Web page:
Cardiac synthesis and release of various enzymatically formed eicosanoids during and after ischemia have been well documented (1–3). However, arachidonic acid (AA) is not only metabolized by enzymes such as cyclooxygenase (COX), but is also subject to direct oxidative modification (4). The F2-isoprostanes, a family of prostaglandin (PG) F2α-isomers produced by the random oxidation of AA in tissue phospholipids by oxygen radicals, are present in the plasma and urine under normal conditions and are elevated by oxidative stress (5). One of these compounds, 8-iso-PGF2α, has been shown (6–8)to be a potent renal, pulmonary and coronary vasoconstrictor, effects that are prevented by the thromboxane-A2(TxA2) receptor antagonist SQ 29548.
Early attempts at reducing myocardial ischemic damage by inhibiting TxA2formation with COX inhibitors such as acetylsalicylic acid (ASA) were relatively unsuccessful (9). Because 8-iso-PGF2αmay act through TxA2or closely related receptors, it is of interest that thromboxane receptor antagonists have been found (10)to exert salutary effects in situations of ischemia–reperfusion that are difficult to explain by antagonism of the actions of TxA2itself. In contrast, postischemic reperfusion is known to be associated with a burst of oxygen free radical formation. These observations have led us to speculate that the marginal profit of COX inhibition for ischemic myocardium is a consequence of shunting of AA (which then cannot be metabolized to PGI2, PGD2, PGH2, PGE2and TxA2) toward the free radical–derived prostaglandin-like compounds, such as F2-isoprostanes. To determine whether enhanced formation of 8-iso-PGF2αoccurs in hearts during treatment with COX-inhibiting drugs and whether this phenomenon influences postischemic function, an isolated heart model of low flow myocardial ischemia followed by reperfusion was used. We examined the effects of ASA and indomethacin administered either alone or simultaneously with the TxA2receptor antagonist SQ 29548.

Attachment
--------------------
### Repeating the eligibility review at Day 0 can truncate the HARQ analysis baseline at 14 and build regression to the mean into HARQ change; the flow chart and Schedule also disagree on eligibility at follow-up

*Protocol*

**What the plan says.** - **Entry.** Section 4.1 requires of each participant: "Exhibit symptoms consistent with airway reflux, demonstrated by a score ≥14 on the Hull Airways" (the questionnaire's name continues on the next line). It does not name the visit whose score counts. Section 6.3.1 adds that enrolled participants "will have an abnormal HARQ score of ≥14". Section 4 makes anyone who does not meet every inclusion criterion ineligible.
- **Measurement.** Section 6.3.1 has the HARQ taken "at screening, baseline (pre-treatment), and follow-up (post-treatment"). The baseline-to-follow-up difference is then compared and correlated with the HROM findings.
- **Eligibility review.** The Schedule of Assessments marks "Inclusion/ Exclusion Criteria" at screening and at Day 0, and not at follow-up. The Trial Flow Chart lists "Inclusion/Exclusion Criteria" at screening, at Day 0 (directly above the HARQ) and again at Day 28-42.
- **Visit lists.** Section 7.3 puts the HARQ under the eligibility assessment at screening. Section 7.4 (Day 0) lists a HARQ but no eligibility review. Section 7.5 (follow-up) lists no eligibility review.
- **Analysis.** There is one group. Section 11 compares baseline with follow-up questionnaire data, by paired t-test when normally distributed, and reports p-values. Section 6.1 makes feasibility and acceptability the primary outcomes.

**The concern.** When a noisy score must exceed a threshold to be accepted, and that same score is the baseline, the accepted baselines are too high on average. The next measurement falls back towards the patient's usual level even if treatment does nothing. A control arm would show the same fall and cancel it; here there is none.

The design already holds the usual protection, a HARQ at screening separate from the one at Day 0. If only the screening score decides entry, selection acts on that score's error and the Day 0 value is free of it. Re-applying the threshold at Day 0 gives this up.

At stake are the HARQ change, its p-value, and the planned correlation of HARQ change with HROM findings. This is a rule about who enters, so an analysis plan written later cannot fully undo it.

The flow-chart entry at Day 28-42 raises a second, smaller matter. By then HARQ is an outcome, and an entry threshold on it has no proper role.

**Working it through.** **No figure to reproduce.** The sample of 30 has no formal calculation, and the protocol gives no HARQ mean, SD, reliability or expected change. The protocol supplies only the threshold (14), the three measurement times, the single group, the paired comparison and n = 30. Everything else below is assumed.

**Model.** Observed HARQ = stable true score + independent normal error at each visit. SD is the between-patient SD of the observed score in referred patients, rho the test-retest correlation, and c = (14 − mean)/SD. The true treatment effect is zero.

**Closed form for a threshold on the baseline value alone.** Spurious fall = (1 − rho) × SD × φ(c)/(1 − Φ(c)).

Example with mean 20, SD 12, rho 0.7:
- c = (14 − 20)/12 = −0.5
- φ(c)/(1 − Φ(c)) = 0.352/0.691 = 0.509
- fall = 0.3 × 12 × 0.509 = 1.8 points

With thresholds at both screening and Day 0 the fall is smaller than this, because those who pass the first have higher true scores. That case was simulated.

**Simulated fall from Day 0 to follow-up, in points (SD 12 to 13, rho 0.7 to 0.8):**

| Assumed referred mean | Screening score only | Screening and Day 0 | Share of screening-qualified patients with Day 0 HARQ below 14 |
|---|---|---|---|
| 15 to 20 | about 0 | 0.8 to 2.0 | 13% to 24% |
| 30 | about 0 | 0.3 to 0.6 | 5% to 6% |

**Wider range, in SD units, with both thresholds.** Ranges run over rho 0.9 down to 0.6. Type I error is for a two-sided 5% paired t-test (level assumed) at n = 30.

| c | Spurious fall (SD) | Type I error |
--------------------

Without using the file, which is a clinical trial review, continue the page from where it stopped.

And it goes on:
The results of the present study provide evidence for a role of isoprostanes in modulating the extent of acute ischemia–reperfusion injury in the presence of COX inhibitors and identify a pharmacologic interaction of potential therapeutic importance, namely, application of a “thromboxane” receptor antagonist also able to block isoprostane-mediated effects.
Working heart preparation